In the continuing saga of fake lottery scams, scammers are currently sending enticing letters to hard working people across the country, hoping to dupe them out of their money. The letter claims that the targeted person has won a $2.2 million lottery. To receive the winnings, the letter requests that the individual mail back an enclosed form as well as a $20 validation fee to process the payment.

Hundreds of identical letters have been reported across the United States with origins tracing back to a foreign country. The requested amount for verification is intentionally small, encouraging more people to take a chance on the legitimacy of the lottery with only a small amount of money at stake. However small the amount, a scammer should never be rewarded for their illegal ventures.

Whenever a letter arrives in the mail claiming that a person has won a prize from a lottery they never entered, it’s probably a scam. Never send money to an agency, lottery organization, or foreign lottery office requesting money to release lottery winnings. No legitimate lottery will request funds from the winner prior to prize disbursal.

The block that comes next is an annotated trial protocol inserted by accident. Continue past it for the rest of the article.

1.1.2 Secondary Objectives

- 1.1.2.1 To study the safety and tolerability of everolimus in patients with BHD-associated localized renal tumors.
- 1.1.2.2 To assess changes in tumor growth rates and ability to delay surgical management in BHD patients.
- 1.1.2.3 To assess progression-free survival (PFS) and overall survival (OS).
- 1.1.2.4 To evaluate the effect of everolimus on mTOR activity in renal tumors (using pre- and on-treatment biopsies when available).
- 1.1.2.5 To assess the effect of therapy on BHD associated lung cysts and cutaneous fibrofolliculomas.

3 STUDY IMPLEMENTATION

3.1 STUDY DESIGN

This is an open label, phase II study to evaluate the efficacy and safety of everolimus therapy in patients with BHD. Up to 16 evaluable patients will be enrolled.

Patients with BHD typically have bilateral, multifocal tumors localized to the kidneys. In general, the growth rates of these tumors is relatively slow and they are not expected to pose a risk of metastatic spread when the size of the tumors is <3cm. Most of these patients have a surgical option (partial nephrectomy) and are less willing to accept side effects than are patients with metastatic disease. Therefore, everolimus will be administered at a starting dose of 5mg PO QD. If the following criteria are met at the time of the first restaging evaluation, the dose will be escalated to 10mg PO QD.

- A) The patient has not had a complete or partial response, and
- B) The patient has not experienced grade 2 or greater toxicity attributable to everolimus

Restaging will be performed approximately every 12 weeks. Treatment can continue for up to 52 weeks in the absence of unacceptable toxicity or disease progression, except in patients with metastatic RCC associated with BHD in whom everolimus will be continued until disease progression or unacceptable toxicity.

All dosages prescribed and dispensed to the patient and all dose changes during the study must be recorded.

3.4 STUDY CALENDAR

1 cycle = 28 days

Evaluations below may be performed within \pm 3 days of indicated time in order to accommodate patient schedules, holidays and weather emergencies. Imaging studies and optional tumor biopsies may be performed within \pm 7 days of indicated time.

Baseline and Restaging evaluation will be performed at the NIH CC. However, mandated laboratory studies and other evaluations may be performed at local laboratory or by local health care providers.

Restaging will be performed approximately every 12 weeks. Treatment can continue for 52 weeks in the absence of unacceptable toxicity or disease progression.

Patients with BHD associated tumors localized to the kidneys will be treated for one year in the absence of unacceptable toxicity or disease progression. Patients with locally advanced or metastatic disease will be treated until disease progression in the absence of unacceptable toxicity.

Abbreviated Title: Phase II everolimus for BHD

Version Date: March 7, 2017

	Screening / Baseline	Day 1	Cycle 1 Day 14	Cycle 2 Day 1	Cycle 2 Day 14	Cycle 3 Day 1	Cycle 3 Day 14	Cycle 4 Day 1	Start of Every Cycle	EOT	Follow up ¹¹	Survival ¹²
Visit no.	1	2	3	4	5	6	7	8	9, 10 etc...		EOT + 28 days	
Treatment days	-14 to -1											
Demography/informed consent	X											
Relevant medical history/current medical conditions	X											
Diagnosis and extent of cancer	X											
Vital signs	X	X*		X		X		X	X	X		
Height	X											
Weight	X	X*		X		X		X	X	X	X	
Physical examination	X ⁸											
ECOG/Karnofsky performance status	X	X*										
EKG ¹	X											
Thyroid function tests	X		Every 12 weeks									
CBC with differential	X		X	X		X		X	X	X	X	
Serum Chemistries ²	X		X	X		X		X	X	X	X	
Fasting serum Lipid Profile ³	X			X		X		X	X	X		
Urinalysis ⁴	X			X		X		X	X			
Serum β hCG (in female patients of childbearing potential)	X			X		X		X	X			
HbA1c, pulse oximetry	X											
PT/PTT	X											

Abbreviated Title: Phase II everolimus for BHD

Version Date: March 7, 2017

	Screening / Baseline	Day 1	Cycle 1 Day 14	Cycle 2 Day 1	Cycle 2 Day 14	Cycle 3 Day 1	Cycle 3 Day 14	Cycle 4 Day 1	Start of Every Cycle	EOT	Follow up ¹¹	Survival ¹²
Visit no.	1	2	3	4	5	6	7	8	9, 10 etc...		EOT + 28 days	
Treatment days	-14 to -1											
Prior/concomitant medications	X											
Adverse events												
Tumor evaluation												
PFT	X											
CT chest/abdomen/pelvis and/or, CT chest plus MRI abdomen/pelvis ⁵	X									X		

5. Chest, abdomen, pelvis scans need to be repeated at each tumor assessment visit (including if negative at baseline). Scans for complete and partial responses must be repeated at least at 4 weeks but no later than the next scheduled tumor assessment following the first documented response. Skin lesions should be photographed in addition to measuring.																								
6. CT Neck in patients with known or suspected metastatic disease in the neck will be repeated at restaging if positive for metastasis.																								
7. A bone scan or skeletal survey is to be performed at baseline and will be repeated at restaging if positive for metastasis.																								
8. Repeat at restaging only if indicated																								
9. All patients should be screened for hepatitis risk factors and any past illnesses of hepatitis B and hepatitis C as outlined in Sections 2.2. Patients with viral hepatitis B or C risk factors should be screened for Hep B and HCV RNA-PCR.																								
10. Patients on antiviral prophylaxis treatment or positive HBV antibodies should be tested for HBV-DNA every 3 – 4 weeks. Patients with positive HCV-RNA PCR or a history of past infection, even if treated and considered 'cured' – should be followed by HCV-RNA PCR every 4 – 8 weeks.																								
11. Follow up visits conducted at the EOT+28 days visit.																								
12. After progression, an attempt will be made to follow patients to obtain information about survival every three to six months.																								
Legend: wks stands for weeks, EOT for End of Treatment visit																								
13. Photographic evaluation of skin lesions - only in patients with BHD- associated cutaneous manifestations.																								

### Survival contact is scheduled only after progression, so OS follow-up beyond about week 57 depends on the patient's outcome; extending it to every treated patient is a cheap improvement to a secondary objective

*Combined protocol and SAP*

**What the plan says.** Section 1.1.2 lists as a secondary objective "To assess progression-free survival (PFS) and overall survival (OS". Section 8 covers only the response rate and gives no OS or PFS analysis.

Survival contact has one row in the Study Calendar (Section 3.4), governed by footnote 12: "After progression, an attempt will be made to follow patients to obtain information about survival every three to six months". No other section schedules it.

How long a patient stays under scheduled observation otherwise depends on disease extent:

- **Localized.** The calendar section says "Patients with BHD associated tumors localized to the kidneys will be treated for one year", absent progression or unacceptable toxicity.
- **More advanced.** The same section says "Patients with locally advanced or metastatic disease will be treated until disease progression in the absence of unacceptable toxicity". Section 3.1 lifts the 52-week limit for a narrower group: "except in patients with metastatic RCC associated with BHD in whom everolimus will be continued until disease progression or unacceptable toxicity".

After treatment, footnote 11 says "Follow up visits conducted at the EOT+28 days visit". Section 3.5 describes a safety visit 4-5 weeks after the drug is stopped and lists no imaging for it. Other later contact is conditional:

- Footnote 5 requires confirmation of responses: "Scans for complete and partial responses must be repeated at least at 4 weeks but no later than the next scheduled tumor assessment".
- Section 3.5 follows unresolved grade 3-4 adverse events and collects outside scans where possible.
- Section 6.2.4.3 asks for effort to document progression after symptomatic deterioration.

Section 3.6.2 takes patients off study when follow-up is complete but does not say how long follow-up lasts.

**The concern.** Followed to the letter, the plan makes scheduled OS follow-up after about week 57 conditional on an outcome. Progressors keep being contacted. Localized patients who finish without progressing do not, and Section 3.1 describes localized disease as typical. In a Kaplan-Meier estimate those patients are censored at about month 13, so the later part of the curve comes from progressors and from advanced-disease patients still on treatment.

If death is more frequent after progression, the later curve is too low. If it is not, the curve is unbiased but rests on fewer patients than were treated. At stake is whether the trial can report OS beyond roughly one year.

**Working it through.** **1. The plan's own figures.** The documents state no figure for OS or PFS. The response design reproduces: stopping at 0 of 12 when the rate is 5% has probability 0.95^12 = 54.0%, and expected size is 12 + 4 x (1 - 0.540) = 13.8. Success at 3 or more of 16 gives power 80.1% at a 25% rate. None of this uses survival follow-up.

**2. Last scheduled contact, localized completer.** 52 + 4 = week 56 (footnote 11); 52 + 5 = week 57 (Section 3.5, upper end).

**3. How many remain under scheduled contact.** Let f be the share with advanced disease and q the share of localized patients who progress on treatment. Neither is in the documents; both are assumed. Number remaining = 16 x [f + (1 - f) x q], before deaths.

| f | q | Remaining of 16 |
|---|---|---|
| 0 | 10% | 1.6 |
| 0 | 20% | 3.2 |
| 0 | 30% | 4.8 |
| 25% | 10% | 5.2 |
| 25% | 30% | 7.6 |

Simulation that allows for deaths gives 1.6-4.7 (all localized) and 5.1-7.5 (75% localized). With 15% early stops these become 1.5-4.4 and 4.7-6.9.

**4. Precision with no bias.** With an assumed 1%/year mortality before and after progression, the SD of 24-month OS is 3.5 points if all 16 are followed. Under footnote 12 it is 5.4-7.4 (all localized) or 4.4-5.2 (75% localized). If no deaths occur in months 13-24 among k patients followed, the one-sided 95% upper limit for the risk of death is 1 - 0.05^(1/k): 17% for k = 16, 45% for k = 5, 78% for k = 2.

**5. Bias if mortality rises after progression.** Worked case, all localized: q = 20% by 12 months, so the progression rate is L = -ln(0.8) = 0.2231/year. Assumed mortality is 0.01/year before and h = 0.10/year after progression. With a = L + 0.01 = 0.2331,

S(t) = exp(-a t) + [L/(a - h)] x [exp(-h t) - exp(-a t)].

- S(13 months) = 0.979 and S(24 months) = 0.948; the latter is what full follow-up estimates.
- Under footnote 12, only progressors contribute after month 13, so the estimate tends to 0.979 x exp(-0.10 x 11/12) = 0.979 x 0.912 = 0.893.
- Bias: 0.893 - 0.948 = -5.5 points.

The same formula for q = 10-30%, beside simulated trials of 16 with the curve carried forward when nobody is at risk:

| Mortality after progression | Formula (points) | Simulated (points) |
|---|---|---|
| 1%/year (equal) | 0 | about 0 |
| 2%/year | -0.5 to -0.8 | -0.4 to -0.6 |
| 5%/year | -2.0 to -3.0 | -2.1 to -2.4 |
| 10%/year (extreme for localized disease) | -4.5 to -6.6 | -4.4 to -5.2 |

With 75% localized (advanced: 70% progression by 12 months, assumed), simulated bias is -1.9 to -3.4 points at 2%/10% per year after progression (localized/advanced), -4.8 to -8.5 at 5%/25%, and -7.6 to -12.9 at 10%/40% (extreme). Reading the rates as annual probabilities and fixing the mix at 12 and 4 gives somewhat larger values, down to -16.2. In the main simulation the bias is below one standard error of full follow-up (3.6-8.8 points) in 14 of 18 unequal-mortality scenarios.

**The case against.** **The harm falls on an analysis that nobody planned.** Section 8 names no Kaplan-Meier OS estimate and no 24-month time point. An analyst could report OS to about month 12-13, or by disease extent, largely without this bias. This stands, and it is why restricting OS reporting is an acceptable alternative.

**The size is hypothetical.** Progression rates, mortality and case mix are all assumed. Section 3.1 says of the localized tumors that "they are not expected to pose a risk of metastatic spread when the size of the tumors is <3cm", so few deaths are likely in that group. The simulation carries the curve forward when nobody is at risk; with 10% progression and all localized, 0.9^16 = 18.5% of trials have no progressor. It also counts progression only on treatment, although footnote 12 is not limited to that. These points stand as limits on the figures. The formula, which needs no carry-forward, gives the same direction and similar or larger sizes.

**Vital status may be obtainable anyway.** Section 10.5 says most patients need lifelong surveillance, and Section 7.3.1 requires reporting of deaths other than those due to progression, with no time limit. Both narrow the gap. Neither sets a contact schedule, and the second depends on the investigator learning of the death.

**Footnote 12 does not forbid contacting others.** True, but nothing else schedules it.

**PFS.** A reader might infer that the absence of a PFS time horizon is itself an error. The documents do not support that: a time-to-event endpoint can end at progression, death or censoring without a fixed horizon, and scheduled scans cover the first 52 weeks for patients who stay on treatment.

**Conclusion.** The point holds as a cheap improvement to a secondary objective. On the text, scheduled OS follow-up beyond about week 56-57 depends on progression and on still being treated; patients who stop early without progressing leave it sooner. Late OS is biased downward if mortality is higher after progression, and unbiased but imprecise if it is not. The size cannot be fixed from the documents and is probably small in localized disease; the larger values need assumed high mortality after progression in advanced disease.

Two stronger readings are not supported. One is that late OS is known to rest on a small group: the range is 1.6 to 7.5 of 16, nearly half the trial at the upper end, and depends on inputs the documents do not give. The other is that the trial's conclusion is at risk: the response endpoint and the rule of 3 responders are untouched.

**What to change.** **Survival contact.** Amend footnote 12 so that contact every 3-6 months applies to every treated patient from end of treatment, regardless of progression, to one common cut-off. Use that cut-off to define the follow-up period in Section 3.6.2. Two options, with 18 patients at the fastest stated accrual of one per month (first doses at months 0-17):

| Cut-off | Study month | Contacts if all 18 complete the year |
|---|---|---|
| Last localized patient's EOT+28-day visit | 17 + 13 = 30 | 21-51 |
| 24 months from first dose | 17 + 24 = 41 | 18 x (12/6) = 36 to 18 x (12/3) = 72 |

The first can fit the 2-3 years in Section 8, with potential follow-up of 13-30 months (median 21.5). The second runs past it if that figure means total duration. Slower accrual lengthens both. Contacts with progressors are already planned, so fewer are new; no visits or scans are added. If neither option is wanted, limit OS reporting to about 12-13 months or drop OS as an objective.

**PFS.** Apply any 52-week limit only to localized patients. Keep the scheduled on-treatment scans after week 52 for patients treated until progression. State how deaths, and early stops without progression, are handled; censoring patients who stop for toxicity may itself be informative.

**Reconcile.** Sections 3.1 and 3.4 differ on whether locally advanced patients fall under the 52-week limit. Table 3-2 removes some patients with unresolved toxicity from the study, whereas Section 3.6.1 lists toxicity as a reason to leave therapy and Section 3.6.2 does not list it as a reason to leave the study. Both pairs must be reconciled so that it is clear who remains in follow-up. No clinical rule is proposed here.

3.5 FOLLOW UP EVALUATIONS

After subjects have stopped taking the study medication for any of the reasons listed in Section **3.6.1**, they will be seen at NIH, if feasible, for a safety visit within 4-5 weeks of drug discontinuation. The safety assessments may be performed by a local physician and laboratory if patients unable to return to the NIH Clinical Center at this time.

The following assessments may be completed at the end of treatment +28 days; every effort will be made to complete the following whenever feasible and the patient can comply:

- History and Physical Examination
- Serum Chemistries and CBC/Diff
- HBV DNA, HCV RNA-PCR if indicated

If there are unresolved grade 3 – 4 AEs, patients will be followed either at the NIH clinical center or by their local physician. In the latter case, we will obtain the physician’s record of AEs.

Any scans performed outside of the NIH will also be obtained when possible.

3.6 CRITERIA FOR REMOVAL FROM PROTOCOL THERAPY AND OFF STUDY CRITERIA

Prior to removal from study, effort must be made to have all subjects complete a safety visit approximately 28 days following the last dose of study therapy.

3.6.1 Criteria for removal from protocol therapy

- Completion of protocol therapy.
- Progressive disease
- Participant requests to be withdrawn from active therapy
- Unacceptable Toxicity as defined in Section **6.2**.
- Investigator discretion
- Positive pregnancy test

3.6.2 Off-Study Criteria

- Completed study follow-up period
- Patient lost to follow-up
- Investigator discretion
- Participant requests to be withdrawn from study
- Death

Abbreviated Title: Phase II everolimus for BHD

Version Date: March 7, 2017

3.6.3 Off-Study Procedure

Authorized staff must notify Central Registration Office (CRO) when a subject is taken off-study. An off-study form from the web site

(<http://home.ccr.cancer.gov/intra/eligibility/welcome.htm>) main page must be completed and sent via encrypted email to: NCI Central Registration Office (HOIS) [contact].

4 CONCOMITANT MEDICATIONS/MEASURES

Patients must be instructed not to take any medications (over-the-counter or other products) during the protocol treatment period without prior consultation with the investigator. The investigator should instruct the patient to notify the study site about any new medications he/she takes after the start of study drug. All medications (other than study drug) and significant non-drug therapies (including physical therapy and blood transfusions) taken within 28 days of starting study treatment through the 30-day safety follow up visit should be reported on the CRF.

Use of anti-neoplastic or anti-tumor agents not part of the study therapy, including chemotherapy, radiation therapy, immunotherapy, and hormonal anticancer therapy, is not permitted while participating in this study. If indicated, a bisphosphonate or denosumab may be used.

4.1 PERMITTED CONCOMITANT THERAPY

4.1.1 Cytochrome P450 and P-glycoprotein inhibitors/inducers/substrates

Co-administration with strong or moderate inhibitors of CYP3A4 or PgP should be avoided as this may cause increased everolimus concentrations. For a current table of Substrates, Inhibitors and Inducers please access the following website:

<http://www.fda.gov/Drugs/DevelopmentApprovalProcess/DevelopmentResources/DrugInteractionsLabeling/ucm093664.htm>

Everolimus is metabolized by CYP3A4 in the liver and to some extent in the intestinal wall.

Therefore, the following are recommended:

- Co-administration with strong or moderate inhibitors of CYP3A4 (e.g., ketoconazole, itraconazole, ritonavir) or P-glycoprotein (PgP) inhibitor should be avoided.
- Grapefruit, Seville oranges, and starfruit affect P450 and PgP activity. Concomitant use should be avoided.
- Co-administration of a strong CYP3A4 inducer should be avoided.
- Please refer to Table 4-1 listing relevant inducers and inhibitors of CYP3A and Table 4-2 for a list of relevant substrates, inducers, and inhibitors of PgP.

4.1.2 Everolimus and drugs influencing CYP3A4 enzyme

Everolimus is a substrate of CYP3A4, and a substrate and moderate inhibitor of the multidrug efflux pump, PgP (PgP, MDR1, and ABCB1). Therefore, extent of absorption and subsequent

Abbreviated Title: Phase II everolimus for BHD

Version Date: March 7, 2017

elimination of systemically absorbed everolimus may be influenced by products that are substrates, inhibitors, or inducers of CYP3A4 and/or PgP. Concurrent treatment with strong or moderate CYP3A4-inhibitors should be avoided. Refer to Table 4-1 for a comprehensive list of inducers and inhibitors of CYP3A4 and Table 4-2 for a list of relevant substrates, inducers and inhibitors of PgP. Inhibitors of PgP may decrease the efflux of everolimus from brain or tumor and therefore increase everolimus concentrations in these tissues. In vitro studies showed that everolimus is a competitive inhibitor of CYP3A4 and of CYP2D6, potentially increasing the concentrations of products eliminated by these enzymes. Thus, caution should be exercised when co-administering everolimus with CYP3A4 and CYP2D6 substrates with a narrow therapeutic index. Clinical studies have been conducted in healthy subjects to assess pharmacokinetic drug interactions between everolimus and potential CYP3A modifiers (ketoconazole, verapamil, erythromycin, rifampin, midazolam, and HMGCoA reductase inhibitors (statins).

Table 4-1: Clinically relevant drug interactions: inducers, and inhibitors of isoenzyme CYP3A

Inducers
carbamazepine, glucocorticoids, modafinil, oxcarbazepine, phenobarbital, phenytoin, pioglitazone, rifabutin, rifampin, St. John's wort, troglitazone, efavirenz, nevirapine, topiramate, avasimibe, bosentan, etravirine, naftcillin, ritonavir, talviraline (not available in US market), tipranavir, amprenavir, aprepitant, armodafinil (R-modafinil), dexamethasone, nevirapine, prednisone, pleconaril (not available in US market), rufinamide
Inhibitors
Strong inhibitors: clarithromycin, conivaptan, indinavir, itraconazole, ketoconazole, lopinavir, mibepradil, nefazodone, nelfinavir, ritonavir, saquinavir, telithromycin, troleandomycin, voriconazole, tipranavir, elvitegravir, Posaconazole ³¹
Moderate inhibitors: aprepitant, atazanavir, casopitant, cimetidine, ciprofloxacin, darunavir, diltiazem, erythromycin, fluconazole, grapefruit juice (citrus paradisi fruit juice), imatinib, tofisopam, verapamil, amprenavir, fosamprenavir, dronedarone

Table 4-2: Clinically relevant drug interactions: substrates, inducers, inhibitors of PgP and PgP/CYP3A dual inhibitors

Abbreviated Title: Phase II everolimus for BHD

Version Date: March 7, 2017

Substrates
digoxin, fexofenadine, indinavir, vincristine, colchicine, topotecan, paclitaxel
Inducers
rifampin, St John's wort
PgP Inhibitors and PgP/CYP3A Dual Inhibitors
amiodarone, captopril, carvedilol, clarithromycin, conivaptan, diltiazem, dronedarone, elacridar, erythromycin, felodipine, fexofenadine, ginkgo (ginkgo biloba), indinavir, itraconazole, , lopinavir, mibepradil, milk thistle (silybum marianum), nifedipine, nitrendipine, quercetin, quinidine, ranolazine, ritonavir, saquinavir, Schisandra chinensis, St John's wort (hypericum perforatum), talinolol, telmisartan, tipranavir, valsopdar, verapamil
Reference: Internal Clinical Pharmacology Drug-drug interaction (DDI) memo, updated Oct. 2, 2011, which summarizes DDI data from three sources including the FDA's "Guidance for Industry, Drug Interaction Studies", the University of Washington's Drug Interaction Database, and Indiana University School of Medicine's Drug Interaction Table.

Stay alert to these types of scams to avoid becoming the next victim.

You’ve Won! Then Again, Maybe Not…

Foreign lottery scam

Winning a lottery isn’t something that occurs often for somebody, but when the words “you’ve won” appear on a mail piece or are heard by a faceless person over the phone, a persons pulse tend to pick up the pace. When that eagerness and overwhelming sense of joy sets in, pause and take a deep breath. The win may not be everything it appears to be.